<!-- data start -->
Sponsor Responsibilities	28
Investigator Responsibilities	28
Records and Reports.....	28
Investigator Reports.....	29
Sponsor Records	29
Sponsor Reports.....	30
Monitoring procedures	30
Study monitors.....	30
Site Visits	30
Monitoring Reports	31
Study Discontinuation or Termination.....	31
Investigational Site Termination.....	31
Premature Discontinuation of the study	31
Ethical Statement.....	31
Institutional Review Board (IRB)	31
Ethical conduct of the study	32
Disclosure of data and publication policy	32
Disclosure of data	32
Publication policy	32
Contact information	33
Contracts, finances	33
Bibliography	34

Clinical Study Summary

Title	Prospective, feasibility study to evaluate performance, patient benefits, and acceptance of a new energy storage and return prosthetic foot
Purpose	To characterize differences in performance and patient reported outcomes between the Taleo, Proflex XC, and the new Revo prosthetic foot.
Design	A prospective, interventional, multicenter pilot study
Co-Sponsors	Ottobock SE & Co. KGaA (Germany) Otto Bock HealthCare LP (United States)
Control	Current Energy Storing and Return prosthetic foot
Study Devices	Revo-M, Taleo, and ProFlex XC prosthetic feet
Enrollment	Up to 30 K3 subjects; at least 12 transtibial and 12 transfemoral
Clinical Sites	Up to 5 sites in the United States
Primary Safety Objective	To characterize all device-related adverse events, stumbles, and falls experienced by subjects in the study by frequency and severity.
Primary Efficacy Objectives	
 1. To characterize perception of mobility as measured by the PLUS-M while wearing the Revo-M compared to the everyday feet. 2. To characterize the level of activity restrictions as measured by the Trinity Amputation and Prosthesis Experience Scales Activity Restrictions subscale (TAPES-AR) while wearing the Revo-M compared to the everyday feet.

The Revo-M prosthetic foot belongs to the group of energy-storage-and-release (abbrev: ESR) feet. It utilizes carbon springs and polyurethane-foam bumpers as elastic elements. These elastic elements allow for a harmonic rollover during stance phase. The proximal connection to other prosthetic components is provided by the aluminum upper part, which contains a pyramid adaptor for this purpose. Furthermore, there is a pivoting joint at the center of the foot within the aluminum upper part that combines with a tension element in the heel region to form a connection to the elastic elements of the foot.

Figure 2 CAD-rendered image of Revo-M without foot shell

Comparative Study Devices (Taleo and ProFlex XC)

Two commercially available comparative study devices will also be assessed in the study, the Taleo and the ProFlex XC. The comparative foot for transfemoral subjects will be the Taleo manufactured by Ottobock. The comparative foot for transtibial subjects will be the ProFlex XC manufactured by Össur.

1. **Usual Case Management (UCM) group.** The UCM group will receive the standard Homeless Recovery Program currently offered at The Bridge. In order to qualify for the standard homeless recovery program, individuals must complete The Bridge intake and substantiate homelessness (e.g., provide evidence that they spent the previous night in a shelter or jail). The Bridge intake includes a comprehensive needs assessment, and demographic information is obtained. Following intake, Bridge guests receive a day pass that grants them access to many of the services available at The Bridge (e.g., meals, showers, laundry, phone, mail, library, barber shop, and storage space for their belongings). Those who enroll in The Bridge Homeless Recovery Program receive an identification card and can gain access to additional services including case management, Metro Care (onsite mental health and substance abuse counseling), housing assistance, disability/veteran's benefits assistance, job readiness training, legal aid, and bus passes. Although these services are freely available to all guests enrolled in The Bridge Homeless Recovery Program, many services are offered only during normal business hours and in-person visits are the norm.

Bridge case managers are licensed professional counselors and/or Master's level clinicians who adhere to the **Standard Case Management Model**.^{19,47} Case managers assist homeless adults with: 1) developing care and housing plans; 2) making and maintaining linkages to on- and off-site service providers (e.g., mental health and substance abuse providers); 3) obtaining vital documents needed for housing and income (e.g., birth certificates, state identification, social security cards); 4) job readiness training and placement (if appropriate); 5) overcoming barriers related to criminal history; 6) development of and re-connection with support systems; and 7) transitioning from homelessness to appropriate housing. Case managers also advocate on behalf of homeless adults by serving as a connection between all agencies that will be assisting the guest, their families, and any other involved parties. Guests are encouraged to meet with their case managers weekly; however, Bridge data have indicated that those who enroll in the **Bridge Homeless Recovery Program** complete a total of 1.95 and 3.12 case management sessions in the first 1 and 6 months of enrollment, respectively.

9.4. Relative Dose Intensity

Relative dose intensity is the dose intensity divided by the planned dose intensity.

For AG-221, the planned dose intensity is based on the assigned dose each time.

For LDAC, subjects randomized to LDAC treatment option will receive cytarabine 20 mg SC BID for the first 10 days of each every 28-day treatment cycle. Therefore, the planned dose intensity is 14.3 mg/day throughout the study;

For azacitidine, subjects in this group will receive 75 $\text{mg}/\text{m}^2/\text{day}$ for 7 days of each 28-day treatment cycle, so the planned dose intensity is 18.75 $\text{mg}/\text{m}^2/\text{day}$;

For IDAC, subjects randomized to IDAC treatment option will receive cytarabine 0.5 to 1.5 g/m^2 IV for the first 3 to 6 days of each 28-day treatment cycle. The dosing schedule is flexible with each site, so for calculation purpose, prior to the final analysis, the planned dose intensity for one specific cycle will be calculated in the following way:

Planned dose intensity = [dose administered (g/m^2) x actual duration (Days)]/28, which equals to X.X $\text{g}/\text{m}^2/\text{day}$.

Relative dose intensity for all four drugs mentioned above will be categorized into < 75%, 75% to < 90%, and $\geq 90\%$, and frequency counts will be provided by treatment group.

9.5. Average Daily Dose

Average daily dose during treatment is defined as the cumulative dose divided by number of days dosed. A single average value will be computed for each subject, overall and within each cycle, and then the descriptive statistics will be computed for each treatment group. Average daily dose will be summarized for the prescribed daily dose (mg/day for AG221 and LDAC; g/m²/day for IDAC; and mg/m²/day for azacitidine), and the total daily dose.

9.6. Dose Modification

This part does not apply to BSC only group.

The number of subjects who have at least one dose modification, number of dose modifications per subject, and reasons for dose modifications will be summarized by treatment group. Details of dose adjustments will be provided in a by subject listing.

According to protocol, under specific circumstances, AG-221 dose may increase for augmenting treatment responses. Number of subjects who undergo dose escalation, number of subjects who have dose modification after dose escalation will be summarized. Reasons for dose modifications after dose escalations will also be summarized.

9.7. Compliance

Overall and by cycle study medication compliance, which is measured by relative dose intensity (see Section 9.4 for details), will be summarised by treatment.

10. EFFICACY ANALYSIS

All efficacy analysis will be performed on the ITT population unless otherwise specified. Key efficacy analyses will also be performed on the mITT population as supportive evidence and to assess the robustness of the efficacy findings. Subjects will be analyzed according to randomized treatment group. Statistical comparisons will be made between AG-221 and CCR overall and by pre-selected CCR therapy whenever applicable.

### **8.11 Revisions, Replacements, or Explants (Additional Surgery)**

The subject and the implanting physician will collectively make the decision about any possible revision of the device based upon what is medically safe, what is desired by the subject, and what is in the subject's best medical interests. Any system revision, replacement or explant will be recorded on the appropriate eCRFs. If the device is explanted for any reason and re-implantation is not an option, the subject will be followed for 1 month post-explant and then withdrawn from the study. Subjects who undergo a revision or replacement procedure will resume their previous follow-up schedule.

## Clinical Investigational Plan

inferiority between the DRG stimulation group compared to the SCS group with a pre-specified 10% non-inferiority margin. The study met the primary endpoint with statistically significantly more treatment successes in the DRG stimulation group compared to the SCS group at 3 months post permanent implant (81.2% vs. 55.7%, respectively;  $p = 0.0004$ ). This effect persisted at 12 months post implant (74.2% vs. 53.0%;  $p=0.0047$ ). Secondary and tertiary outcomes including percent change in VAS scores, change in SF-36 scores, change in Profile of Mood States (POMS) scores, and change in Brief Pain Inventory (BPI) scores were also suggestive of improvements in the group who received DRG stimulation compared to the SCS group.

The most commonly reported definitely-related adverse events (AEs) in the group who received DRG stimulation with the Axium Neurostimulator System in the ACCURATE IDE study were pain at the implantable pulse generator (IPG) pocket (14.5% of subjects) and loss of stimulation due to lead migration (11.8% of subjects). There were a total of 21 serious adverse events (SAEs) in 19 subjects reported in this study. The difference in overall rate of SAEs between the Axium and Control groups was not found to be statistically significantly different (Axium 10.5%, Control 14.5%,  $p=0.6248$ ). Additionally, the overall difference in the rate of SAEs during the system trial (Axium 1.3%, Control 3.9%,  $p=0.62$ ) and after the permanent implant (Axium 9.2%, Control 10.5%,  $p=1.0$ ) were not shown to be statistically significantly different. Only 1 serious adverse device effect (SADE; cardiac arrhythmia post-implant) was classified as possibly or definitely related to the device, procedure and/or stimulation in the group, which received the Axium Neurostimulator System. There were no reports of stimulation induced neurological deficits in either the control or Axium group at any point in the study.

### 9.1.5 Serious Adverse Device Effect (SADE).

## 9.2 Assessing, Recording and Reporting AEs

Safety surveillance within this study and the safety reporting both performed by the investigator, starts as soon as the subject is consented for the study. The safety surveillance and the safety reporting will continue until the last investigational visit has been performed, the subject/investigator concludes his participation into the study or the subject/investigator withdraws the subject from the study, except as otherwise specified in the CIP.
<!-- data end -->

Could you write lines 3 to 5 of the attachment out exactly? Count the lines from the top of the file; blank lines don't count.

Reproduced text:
Records and Reports.....	28
Investigator Reports.....	29
Sponsor Records	29